Clams off the Half Shell: This Recipe for Clam Dip Is Exactly What Your Summer Is Missing

This delicious and easy clam dip tastes a lot like summer—but this is one recipe you’ll want to make all year.

ClamDip

One of the unsurpassed joys of summer is eating outside: on the patio, the deck, in the yard, at the park. You can do most of the food directly on the grill or grilled in foil, to avoid scrubbing pots and pans, even if you’re cooking over charcoal.

Nobody is expected to dress up: kids can come straight from the pool to the table; players can come right from the baseball or touch football field. Meanwhile, your appetizers fill the gap until the chicken or steaks or hotdogs and hamburgers are ready.

My brother-in-law is a master at the grill. My sister tells him what to do and he does it, graciously. When guests arrive, they lend a hand putting out the apps: cheeses, guacamole, hummus, crackers, shrimp, olives, etcetera. Jon fixes drinks. Judy puts the finishing touches on anything that has had to be cooked in the kitchen, like mac and cheese.  A vat of water steams on a back burner, ready for the corn at the last minute. The toaster oven dings. Once again, Judy has made the toothsome clam dip everyone has come to expect.

The entire procedure for the clam dip (or clam “pie”) takes about half an hour using canned clams (or providing you’ve opened and chopped the clams ahead of time, if you’re using fresh clams)*, so serving can be synched with the rest of the appetizers, Judy says. It serves 6-8 people, depending on the quantity of the other options on the table. If you have a large enough toaster oven for a baking dish, you don’t even have to turn on the oven. If you’re taking the dip elsewhere, cook the dip in an aluminum container with a lid for travel. Judy keeps extra cans of Durkee chopped clams in her pantry, so she can make the dip at the drop of a hat.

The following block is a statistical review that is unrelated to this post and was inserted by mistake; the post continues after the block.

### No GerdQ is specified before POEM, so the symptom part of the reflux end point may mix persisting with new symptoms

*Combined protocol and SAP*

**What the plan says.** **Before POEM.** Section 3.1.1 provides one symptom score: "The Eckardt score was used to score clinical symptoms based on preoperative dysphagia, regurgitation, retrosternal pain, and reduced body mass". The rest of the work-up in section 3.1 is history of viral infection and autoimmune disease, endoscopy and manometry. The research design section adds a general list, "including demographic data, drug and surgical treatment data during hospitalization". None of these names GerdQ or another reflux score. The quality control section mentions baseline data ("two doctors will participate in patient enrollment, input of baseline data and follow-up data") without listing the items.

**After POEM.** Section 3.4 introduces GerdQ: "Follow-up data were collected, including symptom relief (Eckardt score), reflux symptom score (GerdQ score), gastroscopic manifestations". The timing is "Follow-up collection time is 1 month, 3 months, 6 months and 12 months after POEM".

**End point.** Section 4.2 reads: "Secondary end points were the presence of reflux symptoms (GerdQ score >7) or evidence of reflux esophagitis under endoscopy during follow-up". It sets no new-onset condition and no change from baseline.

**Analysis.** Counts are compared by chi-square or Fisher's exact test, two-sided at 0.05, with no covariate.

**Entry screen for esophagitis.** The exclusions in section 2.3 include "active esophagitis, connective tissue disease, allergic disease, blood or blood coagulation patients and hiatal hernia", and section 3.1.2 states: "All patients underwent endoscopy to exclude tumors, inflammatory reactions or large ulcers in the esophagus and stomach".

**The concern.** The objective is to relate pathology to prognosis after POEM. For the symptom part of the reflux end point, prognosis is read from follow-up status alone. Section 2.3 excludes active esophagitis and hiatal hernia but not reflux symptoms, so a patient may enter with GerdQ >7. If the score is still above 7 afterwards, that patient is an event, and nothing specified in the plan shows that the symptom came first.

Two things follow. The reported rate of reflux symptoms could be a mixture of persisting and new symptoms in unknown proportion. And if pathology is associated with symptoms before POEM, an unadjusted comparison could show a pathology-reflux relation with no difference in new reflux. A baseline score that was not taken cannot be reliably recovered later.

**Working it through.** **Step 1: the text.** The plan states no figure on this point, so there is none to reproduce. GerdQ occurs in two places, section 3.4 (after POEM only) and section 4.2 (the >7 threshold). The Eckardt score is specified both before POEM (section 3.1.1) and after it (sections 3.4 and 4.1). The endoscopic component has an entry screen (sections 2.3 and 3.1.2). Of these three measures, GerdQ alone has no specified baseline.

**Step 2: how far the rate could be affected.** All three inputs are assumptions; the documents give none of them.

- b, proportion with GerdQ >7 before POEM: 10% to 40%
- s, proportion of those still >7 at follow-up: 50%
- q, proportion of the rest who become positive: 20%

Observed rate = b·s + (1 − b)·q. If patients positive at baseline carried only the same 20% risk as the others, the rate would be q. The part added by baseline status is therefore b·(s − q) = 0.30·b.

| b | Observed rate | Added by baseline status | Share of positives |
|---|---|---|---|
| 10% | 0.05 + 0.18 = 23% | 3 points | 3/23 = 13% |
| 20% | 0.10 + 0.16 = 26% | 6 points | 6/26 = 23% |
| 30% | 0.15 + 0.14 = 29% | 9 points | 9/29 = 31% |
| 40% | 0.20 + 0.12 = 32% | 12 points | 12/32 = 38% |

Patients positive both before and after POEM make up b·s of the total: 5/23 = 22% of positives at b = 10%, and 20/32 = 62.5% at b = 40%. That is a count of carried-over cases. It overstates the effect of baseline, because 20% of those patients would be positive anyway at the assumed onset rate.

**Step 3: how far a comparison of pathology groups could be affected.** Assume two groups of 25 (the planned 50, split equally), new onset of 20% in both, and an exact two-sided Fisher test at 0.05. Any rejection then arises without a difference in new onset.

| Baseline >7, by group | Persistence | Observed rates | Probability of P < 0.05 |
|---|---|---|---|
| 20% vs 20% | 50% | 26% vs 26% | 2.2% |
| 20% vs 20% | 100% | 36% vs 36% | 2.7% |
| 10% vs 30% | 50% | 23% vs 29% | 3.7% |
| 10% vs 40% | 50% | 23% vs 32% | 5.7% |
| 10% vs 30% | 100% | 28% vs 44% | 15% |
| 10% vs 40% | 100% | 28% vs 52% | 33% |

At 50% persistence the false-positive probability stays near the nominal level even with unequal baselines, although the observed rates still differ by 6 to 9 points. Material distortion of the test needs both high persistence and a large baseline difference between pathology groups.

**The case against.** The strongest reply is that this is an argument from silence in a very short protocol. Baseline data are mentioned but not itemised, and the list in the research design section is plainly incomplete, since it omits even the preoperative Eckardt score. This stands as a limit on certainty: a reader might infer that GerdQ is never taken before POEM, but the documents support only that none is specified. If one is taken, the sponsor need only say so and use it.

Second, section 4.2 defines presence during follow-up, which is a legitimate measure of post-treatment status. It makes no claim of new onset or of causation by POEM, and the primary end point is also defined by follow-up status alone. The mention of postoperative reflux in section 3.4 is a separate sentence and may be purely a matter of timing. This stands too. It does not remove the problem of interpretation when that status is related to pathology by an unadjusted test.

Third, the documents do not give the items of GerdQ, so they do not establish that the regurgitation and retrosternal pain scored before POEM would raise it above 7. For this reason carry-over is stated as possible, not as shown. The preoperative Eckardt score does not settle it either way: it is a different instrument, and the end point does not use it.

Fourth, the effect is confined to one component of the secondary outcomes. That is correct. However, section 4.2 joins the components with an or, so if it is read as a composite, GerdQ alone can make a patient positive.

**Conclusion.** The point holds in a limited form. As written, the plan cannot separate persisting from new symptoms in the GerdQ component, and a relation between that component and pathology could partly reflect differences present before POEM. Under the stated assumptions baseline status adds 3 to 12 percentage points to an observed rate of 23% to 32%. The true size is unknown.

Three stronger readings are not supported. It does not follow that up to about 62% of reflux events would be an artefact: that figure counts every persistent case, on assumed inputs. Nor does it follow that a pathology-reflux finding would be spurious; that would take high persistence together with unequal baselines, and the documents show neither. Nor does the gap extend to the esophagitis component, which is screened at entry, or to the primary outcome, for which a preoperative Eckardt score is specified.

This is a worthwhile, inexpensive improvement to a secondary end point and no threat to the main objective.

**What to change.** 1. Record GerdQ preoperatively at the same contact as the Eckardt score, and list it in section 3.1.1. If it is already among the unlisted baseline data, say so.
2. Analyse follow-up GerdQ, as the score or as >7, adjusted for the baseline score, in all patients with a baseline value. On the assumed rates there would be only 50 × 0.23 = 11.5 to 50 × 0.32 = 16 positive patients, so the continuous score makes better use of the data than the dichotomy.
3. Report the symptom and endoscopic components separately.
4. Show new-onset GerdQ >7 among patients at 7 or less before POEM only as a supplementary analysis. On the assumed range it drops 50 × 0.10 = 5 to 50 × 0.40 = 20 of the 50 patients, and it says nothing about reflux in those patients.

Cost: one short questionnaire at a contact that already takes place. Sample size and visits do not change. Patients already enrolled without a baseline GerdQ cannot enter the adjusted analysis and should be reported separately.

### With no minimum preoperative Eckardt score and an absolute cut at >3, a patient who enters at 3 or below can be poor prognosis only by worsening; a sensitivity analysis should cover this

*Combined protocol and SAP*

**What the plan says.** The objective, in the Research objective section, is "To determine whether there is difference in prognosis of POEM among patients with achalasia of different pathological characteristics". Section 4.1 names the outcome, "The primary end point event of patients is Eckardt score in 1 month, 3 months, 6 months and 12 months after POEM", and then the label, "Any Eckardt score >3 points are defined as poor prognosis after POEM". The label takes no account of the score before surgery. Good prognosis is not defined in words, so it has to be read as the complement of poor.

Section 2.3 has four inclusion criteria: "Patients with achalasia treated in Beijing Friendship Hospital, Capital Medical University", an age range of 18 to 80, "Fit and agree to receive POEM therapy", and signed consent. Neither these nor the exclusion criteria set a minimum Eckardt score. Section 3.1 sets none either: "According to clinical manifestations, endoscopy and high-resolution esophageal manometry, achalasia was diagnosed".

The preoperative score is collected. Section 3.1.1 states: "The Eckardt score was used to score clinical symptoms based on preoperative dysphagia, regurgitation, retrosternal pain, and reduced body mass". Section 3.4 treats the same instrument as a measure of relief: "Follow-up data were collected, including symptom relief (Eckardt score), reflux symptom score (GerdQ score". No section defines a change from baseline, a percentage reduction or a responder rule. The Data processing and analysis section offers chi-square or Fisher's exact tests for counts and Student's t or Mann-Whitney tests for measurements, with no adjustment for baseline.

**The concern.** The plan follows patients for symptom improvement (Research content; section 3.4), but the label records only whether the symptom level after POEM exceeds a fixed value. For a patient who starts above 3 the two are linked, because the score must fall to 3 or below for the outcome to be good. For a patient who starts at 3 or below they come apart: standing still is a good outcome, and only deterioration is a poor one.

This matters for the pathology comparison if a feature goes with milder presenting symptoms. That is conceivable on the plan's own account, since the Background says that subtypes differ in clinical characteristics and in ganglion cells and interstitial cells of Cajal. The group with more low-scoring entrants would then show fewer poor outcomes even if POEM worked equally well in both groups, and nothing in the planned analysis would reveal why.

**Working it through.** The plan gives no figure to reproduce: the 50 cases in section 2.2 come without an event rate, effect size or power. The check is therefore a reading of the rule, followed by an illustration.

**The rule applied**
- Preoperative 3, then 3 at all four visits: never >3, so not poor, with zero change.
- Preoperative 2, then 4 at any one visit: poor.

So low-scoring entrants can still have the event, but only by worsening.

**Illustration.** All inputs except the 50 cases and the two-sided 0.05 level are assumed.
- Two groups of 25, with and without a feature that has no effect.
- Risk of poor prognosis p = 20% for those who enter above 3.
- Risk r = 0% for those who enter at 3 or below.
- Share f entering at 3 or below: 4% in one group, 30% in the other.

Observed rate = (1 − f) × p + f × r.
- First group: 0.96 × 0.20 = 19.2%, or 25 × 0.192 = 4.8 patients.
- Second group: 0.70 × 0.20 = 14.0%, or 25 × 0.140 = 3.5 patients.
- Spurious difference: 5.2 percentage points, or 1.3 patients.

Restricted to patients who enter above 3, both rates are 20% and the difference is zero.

Here’s how Judy makes her version:

Clam Dip or “Pie”

  • 2 cans chopped (not minced) clams, drained with brine reserved in separate bowl
  • 1 stick butter
  • 1 large onion, chopped
  • 3/4 cup Italian seasoned bread crumbs
  • 1 tablespoon minced garlic
  • 1 teaspoon dried oregano
  • 1 teaspoon dried thyme
  • 1 teaspoon dried parsley (more if fresh)
  • fresh lemon juice from 1/2 lemon
  • Grated parmesan cheese for topping

Melt the butter in a sauté pan. Add onions and cook over medium heat until translucent, not brown. Add garlic and all spices. Mix well. Add clams to combine. Add bread crumbs, mixing well, and turn off the burner. Stir in the reserved clam brine until well blended. The batter will look loose, but it will thicken as you stir. Taste to see if the spices are “right” for you. Adjust spices if necessary. Place the mixture in an 8″ x 8″ baking dish, a round casserole, or the foil equivalent, top with parmesan cheese, and bake at 375-400 degrees for about 15-20 minutes until bubbly, and the top is browned. Serve the hot dip with Scoops to eliminate serving spoons.

*Note from JB:

If you use fresh clams, you’ll want the equivalent of two 6.5 ounce cans. Shuck the clams over a bowl to catch the liquor. That should give you the equivalent amount of brine. Strain the brine through a fine mesh strainer to catch any sand or shell particles. Coarsely chop the clams; don’t mince them.

 

Newsletter

Categories

Tags

Joan Bernstein lives in Manorville on land that has belonged to her family for over 100 years, but she grew up on the water in Center Moriches. As a youngster, clamming, crabbing off the dock, snapper fishing and power boating kept her busy when she didn't have her nose in a book. She has bred pedigree Tonkinese cats for the past 40 years. "Eat locally" is her byword whether she's at home or in Russia.